Yoga Sūtra Chapter One Title



The Chapter on Integration.

samādhi - putting together; communion; absorption; combining; integrationpāda - the chapter of a book; section; a quarter, a fourth part; foot, leg; on foot; the act of locomotion

Commentaries and Reflections

Commentary by T Krishnamacharya:

“The Yoga Sūtra is divided into four chapters.
The first chapter called Samādhi Pādaḥ
assumes the aspirant has progressed
adequately to be in a state called Samāhita.
Such a person is not easily agitated.
They have a clearer perception to comprehend
concepts such as Īśvara and Vairāgya.”

Commentary by TKV Desikachar:

“The beauty of the Sūtra is that they are only related to the mind.
Thus they stand above various religions and can be studied and related to by all types of persons from all types of religions.”

Commentary by Paul Harvey:

“The chapter on the assimilation
of what thinks it perceives,
with the source of perception.”

Patañjali, in the Samādhi Pādaḥ or Book One, introduces
two primary paths for cultivatingDhyānam Sādhana.
Firstly, that of Jñāna Dhyānam where the Prayatna is Viyoga.
Here, the Bhāvana is to unlink from the activities of the Citta.
Secondly, that of Bhakti Dhyānam where the Prayatna is Yoga.
Here, the Bhāvana is to link to and direct the activities of the Citta.
Both Sādhana can lead the practitioner towards the same goal,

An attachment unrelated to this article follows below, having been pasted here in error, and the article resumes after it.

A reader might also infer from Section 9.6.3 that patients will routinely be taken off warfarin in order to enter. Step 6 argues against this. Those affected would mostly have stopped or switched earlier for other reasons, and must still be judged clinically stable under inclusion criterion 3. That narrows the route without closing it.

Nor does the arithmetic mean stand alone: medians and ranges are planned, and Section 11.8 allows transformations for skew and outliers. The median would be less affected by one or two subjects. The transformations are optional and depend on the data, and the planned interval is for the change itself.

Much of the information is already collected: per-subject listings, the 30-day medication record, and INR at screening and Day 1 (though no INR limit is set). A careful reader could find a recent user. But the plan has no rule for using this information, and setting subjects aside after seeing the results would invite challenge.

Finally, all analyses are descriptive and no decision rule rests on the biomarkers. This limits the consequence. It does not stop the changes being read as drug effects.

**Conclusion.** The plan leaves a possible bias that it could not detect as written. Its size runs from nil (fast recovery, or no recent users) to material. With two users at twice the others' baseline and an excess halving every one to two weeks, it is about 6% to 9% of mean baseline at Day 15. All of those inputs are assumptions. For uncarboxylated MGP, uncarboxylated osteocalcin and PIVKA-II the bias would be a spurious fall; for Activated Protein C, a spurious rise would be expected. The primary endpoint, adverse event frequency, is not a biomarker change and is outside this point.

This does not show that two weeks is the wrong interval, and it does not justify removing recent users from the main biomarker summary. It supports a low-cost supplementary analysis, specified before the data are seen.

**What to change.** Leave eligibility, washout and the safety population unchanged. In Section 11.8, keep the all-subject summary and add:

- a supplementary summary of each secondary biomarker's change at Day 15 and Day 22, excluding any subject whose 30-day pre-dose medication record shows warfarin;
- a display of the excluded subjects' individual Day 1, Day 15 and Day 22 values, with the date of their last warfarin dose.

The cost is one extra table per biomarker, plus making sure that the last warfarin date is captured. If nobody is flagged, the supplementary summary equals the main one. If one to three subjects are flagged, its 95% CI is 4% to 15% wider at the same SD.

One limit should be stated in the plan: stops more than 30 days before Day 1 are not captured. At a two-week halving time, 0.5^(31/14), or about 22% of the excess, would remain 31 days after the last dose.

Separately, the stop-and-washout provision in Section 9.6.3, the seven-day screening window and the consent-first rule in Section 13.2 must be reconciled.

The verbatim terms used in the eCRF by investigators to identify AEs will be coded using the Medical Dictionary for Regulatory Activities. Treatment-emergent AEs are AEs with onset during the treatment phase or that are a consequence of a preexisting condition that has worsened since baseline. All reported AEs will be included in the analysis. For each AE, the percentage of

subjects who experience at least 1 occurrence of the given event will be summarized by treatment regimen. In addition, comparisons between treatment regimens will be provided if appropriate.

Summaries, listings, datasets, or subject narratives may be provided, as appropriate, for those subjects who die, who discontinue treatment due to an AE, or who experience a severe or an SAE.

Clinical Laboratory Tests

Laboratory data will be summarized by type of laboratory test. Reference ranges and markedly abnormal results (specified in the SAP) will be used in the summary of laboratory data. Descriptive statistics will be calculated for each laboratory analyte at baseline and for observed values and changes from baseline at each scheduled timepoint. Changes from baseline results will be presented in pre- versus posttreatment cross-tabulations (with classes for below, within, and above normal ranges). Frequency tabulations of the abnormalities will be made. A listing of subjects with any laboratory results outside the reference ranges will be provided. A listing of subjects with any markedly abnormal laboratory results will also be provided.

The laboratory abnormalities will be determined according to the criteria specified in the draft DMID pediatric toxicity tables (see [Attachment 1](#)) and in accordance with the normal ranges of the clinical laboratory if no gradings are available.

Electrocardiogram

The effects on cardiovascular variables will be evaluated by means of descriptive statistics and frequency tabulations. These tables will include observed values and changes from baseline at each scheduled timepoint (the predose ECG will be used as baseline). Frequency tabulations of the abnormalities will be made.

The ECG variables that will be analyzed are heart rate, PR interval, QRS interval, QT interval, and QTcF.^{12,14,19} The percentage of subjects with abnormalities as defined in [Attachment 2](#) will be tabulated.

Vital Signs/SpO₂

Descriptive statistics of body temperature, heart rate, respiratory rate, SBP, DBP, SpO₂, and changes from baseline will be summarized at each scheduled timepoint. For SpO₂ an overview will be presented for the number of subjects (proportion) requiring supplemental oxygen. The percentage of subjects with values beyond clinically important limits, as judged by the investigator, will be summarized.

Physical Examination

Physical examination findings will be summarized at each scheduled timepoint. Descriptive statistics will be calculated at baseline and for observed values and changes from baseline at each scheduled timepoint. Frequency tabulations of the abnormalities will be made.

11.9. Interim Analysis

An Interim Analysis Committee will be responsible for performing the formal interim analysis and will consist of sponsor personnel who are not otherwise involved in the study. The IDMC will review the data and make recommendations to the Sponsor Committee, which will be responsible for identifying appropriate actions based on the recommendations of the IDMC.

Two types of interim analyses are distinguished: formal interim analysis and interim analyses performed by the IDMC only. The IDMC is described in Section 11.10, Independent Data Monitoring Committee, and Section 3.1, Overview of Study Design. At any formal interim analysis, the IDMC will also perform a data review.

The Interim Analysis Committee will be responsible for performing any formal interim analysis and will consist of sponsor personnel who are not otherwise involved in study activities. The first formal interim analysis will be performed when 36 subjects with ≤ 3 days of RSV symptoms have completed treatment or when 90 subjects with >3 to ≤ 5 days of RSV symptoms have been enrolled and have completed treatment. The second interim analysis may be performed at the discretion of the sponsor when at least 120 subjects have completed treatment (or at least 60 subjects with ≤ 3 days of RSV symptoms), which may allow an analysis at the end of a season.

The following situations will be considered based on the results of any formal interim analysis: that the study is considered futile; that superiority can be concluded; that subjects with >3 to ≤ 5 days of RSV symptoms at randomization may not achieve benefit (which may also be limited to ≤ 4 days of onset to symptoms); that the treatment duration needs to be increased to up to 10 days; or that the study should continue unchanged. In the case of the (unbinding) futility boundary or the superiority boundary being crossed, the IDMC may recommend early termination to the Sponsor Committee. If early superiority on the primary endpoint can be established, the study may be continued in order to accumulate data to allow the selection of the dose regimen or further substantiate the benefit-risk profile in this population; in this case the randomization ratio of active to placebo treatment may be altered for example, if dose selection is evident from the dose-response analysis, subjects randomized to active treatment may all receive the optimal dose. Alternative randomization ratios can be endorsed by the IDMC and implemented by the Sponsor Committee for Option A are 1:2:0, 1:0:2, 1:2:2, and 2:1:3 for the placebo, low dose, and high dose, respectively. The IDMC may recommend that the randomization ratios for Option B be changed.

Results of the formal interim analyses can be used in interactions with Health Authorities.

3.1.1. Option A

the unalloyed abiding inherent within the source of perception.”

“In the Yoga Sūtra, the pre-eminent text on Dhyānam within Yoga.
Chapter One is about the Refinement of the practice of Dhyānam;
Chapter Two is about the Preparation for the practice of Dhyānam;
Chapter Three is about the Outcome of the practice of Dhyānam;
Chapter Four is about the Goal of the practice of Dhyānam.”

“The First and Second Chapters of the Yoga Sūtra
can be linked to the teaching concepts of
Śikṣaṇa, Rakṣaṇa and Cikitsā Krama.
In that the Samādhi Yoga in Chapter One
can be seen as apt for a Śikṣaṇa situation,
whereby the primary aim is discernment, as in
exploring what lies within the sense of I-Am.
Whereas in Chapter Two, the Kriya Yoga section
can be seen as being apt for a Cikitsā situation,
whereby the primary aim is recovering, as in
reducing agitation through lifestyle changes.
and the Bāhya Aṅga section of Aṣṭāṅga Yoga
can be seen as being apt for a Rakṣaṇa situation,
whereby the primary aim is establishing stability,
through a formal practice within a Yoga Sādhana.”

Inspirational Quote

“A short saying often contains much wisdom....” Sophocles